You’ll need to first get hold of cucuzza longa. This translates to “long squash” and in fact these past two years I’ve found them in markets labeled as just that. They are not a squash at all, but actually an edible gourd, which, left to their own devices, will grow to two or three feet in length and might end up straight as pins or in curls like snakes. In markets, though, where uniformity is prized, chances are you’ll find them looking just like the ones in the photo above. For the locals: I found ours at Doris Italian Market in western Boca Raton (there are a few locations in South Florida; perhaps one near you). You’ll find them, too, at Rorabeck’s in western Lake Worth. Whether you call them Long Squash or Cucuzza Longa, this is not a vegetable you’ll typically find in the supermarket; it’s definitely a specialty market thing. In a pinch, you can substitute zucchini… but the cucuzza is different and so much better.

Here’s Mom’s recipe to prepare your traditional Ferragosto dinner. She learnt it from Grandma, who learnt it from Mom’s Great Grandma, and so on and so on… which is what I love about a meal like this: It’s not just dinner; it is, as well, a communion with others across time and space, and there is powerful magic in that.

F E R R A G O S T O   S U P P E R
3 cucuzza longa
1 large onion
olive oil
1 can crushed tomatoes
8 to 12 eggs
1/2 cup (or more) grated cheese: Romano or Locatelli or Parmigiano-Reggiano
flat leaf parsley, leaves removed from stems
fresh basil
salt & pepper

Wash and peel the cucuzza using a knife or a vegetable peeler, then cut into thick slices, each slice about 3″ long (you’re cutting lengthwise with the cucuzza, as opposed to slicing rounds). Chop the onion roughly and in a large pot, sauté the onion in olive oil until translucent and just beginning to brown. Add the crushed tomatoes to the cooked onion. Let simmer about 10 minutes.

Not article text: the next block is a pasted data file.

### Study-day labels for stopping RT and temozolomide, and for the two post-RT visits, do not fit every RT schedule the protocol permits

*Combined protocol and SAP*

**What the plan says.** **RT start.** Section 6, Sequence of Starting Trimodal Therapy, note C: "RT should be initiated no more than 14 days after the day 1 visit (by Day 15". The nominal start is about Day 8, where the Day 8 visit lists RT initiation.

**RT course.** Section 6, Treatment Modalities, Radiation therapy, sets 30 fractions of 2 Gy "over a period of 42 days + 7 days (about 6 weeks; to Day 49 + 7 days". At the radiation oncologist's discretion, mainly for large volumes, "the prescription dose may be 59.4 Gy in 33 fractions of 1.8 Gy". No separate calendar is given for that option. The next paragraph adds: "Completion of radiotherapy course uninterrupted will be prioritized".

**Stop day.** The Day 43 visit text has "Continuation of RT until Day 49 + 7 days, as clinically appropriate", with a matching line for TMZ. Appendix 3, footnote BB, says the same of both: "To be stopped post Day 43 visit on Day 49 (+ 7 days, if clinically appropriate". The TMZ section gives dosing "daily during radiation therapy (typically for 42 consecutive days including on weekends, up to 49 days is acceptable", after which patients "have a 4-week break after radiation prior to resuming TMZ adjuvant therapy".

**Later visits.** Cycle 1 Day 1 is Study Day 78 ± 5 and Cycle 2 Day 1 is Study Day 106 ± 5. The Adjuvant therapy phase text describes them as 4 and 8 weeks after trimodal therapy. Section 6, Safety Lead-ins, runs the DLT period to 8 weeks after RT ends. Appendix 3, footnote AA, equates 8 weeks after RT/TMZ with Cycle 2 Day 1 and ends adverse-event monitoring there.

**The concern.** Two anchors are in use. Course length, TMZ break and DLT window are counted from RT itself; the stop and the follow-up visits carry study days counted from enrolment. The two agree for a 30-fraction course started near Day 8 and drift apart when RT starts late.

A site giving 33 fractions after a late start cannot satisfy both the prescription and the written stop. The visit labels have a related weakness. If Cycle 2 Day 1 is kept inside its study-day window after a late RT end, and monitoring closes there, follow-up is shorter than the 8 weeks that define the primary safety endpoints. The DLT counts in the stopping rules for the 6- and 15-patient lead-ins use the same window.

Meanwhile, in a large bowl, beat the eggs with a whisk, then add the parsley and grated cheese. (A note here about measurements: recipes like these, handed down from generation to generation, don’t come with precise measurements. You put a handful of this, a pinch of that. As Grandma would say (though she would say it in her Lucerine dialect): The more you put, the more you find.) Once the tomato/onion mixture has simmered, add about one quarter of the sliced cucuzza, followed by about one quarter of the egg and cheese mixture. Continue layering cucuzza and the egg mixture until everything is in the pot. Add a handful of fresh basil leaves; season with salt and pepper. Simmer, covered, without disturbing, until the egg is set and the cucuzza is tender (about an hour, maybe less).

All the ingredients, in the pot, about to be simmered.

This one-pot summer meal will serve 6 to 8, especially if it’s served alongside warm, crusty bread, and perhaps a simple salad of escarole dressed with olive oil, wine vinegar, and salt. It’s delicious. And it was on our table pretty much each and every one of Grandma’s birthdays. Grandpa certainly loved it. He would have eaten his Ferragosto supper and then made a simple hand gesture, his finger pushed into his cheek with a forward twisting motion, proclaiming it Saporite!


Tales from Two Continents

In Japan it is the time of Obon. It occurs in mid July in some places, and in mid August at others, depending on the region and the use of solar or lunar calendars. But for me, growing up near the Morikami Museum, founded on the site of an old Japanese farming village west of Delray Beach, Obon has always been a late summer holiday, for this is the time it was celebrated at the Morikami; at least until a few years ago, when they decided to rename it Lantern Festival and move it to October.

Obon is the time when the ancestors come back to visit the land of the living for a few days. It has no fixed dates, but where it is celebrated in August, it is generally about this time, these middle days of the month. There are street fairs and there is dancing and music and there are altars in the homes designed to welcome the spirits of those passed. For me, just six months now since I lost my dad, it is a time to think more about him and to welcome his spirit back home to us. Will he be there? I cannot say, but I do feel I’ve had some contact with him over these six months, messages delivered in ways only he and I and a handful of others would understand, bolstering my faith that we can still communicate, still commune, just in ways transformed from what we both had been accustomed to before.

When Obon at the Morikami was in August, I had a way of dragging people there to experience it, even people who hate crowds, and oh, it was a crowded affair. There were one or two times I got Mom and Dad there. I remember them sitting on the grass, watching the fireworks at the end of the festival, and then watching the lanterns set afloat upon the water… hundreds and hundreds of lanterns, carrying the ancestors back to their homes on the distant shore. Such a beautiful sight. My father now part of that luminous procession, sailing upon the water.